Posted 7/4/2019 16:15 (#7597344 - in reply to #7594526) Subject: RE: pie maker question
Homemade pie crust is great, but I'm with you, sometimes you just want to have something easier than bringing out the rolling pin and making all that mess. I've had my share of variation from store-bought unroll and use crusts and have learned a few things:
The fresher the crust the better the quality. Look at the "best by" date and find one that is out a ways. Many times if they're on sale they are almost out of their peak use time and they tend to be sticky.
As pie crusts go, the name brands (Pillsbury) tend to be a better quality than the store brand. I will pay a little more for the name brand and usually get better results.
I try not to put them in the freezer. This tends to dry them out and then when you take them out they get real sticky. I try to not buy them in bulk but if I do buy more than I can use right away, I keep them in the refrigerator.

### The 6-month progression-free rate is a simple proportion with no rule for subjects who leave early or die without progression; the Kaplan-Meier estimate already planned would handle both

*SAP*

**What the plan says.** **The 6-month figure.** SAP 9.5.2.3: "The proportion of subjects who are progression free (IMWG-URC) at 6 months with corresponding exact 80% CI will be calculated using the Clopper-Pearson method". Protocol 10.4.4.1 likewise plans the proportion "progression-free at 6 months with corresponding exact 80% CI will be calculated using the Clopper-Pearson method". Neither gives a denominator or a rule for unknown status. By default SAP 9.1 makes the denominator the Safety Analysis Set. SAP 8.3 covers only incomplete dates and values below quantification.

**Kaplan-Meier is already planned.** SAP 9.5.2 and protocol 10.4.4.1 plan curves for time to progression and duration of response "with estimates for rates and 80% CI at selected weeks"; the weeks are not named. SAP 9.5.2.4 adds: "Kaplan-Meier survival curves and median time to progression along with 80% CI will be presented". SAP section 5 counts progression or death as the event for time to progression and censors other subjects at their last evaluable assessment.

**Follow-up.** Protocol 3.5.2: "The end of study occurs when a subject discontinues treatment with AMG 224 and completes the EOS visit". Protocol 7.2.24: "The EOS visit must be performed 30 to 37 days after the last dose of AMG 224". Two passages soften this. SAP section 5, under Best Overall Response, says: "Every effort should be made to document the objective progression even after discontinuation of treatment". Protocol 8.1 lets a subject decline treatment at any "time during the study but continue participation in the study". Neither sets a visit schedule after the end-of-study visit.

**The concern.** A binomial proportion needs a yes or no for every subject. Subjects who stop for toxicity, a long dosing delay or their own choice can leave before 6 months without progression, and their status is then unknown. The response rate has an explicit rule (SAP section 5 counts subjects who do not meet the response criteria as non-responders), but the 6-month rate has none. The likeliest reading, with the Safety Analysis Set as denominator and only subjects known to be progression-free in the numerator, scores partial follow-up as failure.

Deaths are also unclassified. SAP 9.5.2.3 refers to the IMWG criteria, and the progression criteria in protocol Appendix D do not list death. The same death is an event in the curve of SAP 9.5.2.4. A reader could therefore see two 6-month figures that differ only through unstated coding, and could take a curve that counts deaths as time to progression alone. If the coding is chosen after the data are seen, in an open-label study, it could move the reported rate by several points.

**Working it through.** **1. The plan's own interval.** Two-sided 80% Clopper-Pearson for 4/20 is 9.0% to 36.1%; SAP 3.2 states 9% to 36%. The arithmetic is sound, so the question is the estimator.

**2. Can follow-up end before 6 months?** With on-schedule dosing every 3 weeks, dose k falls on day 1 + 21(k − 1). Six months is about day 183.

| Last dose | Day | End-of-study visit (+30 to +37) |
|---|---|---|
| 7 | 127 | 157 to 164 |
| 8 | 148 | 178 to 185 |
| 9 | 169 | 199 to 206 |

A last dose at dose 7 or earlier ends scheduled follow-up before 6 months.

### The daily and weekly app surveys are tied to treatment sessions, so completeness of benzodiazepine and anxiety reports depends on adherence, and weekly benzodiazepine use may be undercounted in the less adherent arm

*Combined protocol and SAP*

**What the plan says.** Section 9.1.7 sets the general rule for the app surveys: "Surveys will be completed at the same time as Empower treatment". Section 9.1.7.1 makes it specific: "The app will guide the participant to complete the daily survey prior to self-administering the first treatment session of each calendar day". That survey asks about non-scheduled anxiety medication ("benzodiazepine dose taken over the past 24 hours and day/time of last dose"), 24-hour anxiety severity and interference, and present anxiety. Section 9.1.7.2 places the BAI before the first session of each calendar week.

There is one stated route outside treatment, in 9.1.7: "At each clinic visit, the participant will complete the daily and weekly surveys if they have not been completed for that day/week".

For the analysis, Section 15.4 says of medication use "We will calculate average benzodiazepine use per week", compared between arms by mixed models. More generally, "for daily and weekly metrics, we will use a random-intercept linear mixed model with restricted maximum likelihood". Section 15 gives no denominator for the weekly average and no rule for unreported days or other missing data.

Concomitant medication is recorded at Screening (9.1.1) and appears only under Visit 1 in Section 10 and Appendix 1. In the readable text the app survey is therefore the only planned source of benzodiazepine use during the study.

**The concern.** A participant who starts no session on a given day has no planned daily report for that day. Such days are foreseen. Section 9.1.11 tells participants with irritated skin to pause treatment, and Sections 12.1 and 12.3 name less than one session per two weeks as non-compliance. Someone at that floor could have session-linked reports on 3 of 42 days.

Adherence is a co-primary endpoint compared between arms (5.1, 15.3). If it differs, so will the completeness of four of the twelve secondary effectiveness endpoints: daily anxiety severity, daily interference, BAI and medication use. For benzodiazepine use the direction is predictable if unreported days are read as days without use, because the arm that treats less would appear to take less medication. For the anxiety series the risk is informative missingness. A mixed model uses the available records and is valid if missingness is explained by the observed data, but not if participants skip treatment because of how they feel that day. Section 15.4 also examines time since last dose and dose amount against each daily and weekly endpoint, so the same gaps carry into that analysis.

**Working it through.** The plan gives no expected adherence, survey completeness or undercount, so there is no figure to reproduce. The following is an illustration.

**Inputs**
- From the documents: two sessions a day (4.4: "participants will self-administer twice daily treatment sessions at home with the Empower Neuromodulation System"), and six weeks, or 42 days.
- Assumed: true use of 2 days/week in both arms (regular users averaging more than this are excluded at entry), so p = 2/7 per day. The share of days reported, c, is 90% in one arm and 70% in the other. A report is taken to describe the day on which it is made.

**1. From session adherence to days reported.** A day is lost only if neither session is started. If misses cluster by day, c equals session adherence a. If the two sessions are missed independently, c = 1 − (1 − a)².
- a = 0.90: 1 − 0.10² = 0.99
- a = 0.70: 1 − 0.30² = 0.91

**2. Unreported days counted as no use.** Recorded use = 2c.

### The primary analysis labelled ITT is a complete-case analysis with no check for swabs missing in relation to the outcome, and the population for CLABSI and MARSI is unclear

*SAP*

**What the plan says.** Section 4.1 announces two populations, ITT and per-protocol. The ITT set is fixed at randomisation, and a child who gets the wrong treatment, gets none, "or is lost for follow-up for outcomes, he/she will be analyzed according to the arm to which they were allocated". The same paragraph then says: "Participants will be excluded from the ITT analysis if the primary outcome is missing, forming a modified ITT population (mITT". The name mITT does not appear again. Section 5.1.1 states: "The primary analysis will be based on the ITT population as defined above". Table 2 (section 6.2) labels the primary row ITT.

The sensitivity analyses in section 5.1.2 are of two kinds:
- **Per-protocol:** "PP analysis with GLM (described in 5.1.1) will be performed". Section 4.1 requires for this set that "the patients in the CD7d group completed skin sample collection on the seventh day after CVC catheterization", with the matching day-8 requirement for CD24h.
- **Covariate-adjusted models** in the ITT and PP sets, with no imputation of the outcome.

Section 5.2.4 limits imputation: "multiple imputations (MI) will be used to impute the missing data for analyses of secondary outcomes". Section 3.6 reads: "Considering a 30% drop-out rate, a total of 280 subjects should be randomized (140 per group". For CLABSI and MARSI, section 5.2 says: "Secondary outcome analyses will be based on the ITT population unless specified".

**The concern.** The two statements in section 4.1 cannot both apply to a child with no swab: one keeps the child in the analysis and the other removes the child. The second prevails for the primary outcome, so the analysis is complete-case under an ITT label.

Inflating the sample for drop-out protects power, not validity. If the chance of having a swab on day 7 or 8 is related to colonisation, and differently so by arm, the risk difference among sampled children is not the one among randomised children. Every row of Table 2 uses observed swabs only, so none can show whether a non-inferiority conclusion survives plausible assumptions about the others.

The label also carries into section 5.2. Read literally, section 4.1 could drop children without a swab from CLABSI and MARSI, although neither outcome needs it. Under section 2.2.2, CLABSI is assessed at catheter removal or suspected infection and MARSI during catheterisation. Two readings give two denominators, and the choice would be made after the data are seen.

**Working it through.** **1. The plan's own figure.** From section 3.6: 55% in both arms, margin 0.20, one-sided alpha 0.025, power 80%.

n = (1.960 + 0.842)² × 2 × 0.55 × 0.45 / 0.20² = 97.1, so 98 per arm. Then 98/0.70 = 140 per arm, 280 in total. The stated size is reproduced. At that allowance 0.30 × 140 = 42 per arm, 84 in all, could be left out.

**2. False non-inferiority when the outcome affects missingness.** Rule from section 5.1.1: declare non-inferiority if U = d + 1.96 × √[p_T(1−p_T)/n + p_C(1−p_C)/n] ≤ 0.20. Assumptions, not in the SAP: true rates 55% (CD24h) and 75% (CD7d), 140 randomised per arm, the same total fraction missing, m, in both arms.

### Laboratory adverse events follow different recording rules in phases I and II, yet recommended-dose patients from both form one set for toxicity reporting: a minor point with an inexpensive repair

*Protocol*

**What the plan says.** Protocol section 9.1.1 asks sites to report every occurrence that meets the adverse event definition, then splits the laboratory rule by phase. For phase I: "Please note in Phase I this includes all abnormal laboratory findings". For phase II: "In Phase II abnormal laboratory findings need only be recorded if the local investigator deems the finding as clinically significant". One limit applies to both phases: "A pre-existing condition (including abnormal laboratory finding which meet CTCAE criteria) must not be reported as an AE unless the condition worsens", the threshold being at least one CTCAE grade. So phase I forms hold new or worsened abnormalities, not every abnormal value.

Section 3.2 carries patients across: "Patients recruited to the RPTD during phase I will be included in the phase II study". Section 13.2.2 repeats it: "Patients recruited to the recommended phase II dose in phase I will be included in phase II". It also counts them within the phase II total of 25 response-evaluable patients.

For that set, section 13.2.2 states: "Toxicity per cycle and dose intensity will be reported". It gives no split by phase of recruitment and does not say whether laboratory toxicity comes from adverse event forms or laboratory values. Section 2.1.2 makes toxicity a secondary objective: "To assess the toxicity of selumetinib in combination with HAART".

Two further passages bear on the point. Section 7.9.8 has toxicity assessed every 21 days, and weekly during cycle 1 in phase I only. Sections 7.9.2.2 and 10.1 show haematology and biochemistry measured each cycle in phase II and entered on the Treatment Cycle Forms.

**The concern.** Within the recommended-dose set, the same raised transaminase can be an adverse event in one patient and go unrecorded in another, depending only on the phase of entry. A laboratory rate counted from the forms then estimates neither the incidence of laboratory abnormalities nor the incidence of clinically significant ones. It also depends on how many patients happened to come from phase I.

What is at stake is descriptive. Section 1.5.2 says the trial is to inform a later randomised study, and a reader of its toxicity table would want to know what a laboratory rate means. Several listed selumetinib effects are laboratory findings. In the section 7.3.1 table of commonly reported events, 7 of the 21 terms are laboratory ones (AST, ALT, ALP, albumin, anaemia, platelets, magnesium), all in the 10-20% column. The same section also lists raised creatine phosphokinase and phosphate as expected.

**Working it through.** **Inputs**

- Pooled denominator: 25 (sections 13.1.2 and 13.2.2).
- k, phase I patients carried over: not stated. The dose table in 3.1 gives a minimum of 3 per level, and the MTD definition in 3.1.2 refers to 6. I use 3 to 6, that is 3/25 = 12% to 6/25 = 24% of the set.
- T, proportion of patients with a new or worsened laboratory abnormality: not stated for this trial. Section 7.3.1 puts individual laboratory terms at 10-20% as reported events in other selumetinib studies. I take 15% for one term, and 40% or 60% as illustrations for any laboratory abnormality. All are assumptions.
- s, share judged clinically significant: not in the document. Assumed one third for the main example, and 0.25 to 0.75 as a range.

When you take them out of the refrigerator to use, don't let them sit out too long before you unroll them because as they warm up the moisture makes them get sticky.
I've had good luck with the unroll and bake crusts and not so good. Name brand, not too old to almost be past the best by date and keep in the refrigerator and use up soon seem to be tricks that work for me.
One crust pies usually need to be pre-baked before a filling is added to them. If you're making a two crust pie, start them in a hot oven (425 degrees) for about 10 minutes then turn it down to 350 degrees. This helps bake and set the crust so it doesn't get soggy.
I don't have anything to offer regarding rhubarb. I don't really care for that!